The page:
Fitness transformation photos are a social media black hole. Before you know it, you've spent an hour scrolling through mind-blowing before-and-after images of people who made over their bodies in just 30 days. But don't be fooled by the photo editing.
That's right, editing. Photos might make one month of training seem like enough to go from beginner to shredded. But serious muscle development usually takes more effort.
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Still, one month isn't nothing. Four weeks gives you more than enough time to start a strength training routine, clean up your diet and get on the right track to the physique you want.
Read more: The Best Way to Gain Lean Muscle Mass
Strength Training for Muscle Growth
If your goal is to build up your body as quickly as possible, you're going to need to maximize the time you spend in the gym. To increase your muscle size and strength (also known as hypertrophy), start with a well-rounded resistance-training program, according to the National Academy of Sports Medicine (NASM).
For muscles to grow, you need to expose them to repeated tension by lifting weights. Then, as your muscle fibers tear and adapt, they'll grow bigger and stronger, according to the NASM. Our bodies actually adapt to tension pretty quickly, so to keep those fibers growing, you'll need to increase the weight, reps and/or sets you use for the exercises you choose.
Compound moves — like deadlifts, squats and incline chest presses — are among the most effective exercises for strength training, according to the American Council on Exercise. These moves trigger several different muscles at once, which means they'll burn more calories, too.
Train each muscle group twice per week in 8-set intervals; that's most effective in supporting muscle growth, according to an August 2019 study in the Journal of Strength and Conditioning Research.
And even though cardio exercise won't necessarily help your body build muscle, don't totally neglect your time on the treadmill. Cardio is important for maintaining heart health and can help boost your muscular endurance. Aim to complete either 150 minutes of moderate cardio activity or 75 minutes of vigorous activity each week, according to the Centers for Disease Control and Prevention.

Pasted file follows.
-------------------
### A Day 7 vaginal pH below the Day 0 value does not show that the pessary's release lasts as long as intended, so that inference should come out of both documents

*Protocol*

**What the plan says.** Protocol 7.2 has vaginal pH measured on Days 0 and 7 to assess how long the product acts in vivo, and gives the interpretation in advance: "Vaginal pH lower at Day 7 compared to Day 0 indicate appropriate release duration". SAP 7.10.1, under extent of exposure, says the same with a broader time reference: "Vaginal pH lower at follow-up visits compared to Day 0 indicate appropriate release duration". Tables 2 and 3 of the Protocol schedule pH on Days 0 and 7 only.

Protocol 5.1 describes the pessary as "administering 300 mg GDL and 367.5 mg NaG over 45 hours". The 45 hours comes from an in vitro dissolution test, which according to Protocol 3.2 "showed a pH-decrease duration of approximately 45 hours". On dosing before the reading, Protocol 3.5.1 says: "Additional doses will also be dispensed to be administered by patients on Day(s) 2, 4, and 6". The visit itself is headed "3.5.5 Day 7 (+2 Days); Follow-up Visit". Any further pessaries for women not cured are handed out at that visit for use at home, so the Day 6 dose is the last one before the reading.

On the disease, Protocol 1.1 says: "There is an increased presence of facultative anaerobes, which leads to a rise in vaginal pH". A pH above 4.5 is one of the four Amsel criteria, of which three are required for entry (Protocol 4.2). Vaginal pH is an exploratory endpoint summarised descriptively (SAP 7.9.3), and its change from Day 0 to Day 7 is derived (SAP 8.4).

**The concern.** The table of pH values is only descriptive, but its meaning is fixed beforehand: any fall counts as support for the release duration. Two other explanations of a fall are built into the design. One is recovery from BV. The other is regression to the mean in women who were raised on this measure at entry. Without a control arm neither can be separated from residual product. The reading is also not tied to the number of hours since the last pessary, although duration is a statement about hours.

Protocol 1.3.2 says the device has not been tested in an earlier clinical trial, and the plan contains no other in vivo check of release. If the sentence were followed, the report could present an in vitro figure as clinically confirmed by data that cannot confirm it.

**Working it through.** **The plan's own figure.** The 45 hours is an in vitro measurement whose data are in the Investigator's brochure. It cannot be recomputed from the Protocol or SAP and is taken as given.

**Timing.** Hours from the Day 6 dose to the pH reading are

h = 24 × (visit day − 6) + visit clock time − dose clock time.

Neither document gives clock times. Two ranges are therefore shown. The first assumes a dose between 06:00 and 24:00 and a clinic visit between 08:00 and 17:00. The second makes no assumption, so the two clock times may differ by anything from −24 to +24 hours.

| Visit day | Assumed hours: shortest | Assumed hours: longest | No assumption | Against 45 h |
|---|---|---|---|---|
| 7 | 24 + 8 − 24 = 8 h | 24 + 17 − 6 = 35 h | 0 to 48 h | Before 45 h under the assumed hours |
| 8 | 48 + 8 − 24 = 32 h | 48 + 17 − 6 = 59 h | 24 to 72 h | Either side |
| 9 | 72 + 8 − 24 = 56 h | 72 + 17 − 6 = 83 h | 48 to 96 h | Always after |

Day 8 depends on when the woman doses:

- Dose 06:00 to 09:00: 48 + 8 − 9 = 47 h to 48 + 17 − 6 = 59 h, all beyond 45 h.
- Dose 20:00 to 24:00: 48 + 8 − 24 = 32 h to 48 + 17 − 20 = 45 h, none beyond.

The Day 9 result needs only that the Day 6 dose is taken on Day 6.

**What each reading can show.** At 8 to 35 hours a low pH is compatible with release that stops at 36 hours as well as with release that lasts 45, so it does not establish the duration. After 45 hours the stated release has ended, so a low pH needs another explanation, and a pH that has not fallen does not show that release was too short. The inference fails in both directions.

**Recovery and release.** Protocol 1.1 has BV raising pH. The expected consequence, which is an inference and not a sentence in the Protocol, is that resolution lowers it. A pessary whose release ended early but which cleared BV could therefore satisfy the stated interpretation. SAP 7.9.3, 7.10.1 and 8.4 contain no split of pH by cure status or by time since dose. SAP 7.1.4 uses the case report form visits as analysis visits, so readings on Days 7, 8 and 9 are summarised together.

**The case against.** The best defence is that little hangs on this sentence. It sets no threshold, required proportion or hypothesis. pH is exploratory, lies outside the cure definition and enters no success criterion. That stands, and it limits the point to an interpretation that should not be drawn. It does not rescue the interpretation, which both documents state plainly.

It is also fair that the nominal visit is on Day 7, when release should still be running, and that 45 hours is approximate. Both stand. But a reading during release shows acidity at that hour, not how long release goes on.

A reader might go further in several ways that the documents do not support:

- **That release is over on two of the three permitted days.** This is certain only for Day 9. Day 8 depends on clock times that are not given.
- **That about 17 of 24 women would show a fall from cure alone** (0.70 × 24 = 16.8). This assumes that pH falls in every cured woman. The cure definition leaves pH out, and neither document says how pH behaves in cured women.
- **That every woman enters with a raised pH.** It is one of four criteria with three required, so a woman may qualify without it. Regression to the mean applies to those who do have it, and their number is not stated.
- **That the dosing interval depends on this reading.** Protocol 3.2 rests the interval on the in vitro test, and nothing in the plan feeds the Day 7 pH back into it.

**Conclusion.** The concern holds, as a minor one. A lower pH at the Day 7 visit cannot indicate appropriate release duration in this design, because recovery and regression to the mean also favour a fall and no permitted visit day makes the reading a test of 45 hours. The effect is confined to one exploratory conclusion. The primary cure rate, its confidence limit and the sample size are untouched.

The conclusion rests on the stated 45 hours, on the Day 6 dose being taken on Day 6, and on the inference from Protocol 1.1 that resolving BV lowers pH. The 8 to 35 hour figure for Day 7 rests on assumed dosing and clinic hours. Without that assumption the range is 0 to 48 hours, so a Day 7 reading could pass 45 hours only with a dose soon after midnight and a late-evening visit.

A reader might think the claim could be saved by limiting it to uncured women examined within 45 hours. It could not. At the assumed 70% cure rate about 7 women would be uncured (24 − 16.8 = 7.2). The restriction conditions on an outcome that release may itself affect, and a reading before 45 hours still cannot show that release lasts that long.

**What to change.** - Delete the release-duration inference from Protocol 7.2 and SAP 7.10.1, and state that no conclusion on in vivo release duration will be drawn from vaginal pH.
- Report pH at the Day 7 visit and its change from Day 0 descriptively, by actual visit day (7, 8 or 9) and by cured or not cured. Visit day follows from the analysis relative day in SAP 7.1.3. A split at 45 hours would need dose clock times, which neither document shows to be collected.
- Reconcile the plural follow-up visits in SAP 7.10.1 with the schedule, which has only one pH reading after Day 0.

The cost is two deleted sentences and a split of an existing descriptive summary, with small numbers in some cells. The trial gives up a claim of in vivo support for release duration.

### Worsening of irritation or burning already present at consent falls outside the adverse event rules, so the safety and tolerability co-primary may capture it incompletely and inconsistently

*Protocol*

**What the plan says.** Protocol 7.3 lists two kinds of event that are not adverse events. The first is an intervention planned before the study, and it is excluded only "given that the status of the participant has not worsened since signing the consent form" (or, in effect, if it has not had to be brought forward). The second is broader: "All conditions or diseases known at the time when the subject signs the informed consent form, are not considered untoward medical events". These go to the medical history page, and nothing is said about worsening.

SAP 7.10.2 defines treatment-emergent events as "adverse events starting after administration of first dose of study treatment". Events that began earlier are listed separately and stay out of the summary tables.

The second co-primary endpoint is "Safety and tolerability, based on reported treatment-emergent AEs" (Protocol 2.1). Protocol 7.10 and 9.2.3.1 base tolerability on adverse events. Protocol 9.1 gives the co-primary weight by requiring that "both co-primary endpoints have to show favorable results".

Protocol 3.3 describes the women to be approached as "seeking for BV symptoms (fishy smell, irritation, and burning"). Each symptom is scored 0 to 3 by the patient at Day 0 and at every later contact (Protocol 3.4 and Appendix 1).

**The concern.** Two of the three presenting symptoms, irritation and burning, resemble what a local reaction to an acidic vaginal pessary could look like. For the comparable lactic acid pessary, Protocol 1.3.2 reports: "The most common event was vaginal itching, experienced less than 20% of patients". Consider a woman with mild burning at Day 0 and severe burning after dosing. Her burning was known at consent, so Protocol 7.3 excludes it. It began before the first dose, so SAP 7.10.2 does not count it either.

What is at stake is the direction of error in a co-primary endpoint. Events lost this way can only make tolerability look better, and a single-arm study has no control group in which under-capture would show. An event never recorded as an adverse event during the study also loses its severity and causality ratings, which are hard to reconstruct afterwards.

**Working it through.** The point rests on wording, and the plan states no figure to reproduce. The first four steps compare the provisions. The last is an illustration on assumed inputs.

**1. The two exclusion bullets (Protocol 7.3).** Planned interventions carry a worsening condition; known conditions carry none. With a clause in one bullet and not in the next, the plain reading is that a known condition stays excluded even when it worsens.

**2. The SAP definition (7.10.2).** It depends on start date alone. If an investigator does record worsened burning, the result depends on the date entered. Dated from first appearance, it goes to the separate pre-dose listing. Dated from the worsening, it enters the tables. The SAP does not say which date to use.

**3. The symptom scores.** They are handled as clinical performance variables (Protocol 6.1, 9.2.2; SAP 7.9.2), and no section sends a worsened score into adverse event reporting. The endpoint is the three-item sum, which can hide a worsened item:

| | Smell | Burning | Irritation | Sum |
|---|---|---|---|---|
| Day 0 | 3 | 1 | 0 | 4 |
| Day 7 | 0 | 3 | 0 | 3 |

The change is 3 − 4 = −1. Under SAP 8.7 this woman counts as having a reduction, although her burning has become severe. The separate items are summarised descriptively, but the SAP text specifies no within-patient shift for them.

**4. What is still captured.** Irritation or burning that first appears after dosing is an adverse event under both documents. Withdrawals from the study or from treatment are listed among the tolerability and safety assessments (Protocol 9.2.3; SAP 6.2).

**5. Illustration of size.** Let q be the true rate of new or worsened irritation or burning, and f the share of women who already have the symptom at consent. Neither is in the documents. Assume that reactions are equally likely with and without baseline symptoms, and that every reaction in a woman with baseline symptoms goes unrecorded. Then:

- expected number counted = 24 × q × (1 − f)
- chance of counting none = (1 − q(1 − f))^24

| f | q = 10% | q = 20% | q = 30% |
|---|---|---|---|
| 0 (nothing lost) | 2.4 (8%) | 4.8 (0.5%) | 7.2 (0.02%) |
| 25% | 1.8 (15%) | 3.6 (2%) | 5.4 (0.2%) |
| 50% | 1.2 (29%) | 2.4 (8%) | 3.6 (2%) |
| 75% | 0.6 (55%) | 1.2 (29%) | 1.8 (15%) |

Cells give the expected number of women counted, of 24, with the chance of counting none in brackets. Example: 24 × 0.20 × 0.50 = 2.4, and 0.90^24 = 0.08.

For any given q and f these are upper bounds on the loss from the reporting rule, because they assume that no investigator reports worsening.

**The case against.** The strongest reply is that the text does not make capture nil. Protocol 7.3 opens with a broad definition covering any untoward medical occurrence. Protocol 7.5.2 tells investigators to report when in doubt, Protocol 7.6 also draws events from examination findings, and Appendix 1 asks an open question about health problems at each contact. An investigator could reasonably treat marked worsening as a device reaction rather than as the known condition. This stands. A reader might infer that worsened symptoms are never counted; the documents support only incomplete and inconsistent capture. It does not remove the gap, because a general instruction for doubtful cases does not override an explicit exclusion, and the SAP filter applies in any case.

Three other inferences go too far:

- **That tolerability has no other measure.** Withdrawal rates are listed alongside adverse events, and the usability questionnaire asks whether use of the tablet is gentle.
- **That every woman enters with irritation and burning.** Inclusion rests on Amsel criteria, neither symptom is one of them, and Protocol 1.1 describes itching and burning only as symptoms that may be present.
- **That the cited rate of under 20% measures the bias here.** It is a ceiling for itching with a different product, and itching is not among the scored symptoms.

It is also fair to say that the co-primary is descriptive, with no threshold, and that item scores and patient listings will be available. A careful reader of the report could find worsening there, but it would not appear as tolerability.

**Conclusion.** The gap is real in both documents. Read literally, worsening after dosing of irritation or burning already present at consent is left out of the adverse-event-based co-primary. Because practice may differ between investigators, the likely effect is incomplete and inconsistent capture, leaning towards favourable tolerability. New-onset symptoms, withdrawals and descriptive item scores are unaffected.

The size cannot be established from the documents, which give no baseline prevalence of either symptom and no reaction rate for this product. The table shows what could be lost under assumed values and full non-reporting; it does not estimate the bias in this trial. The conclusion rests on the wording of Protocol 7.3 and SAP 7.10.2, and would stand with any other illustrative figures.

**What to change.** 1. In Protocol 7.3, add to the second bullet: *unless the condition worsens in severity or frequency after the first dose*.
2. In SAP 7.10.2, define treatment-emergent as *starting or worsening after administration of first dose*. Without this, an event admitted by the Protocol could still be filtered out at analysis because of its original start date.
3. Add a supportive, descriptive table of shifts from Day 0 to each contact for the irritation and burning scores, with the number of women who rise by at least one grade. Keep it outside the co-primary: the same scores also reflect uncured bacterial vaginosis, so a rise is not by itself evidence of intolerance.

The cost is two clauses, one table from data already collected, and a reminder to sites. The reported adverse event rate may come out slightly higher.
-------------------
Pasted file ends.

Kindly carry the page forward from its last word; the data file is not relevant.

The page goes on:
If jogging on the treadmill sounds like a yawn, give high-intensity interval training (HIIT) a try. Alternating between intervals of high-intensity exercises (like jump squats or burpees) and recovery revs your metabolism and torches calories. You can even do HIIT workouts with dumbbells and get some muscle-building benefits from your cardio, too.
Read more: Your Ultimate Guide to Gaining Lean Muscle
Eating for Muscle Growth
What you eat in the kitchen is just as important as your training in the gym if you're going to build your body fast. The amount of calories you'll need to eat for maximum muscle growth varies from person to person. But a calorie surplus (when you eat more calories than you burn) is generally needed to grow muscle.
To calculate how many calories you need, start by establishing your typical calorie intake. Use a food tracking app or journal to log your calories for a few days to pinpoint roughly how much you've been eating. From there, gradually eat more calories week after week as you increase your weight training.
Wondering how to calculate your calories for muscle growth? Download the MyPlate app to help you track your intake so you can stay focused and achieve your goals!
Focus on getting enough protein, a crucial macronutrient for building muscle. Aim to eat between 0.5 and 0.8 grams of protein per pound of your body weight to support muscle growth, according to the American College of Sports Medicine. For a 165-pound adult, that's about 75 to 128 grams of protein each day.
And it's fine to enjoy the occasional burger, prioritize lean protein sources, like turkey, chicken breast, low-fat dairy and fish, according to the Academy of Nutrition and Dietetics. These foods are high in protein but low in fat (and therefore lower in calories than red meat).
Protein is vital, but you shouldn't totally neglect carbs, either. They're converted into glycogen, which your muscles use for energy for all that strength training. Opt for brown rice, quinoa or sweet potatoes, which are more nutritious than refined carbs like bagels, bread or pasta.
Complement your protein and carbs with some healthy fat. About 20 to 35 percent of your daily calories should come from healthy fat sources like nuts and seeds, olive oil and avocado. Fat also supplies your body with the energy you need to exercise and recover. Keep in mind that fat contains 9 calories per gram (whereas protein and carbs deliver 4 calories per gram), so be aware of your portion sizes.
Read more: Can You Get Bigger Biceps in Just One Week?
- National Academy of Sports Medicine: "Back to the Basics: Hypertrophy"
- American Council on Exercise: "Benefits of Compound Exercises"
- Journal of Strength and Conditioning Research: "Effect of Resistance Training Frequency on Neuromuscular Performance and Muscle Morphology After 8 Weeks in Trained Men"
- Centers for Disease Control and Prevention: "Physical Activity and Health"
- American College of Sports Medicine: "Protein Intake for Optimal Muscle Maintenance"
- Academy of Nutrition and Dietetics: "4 Keys to Strength Building and Muscle Mass"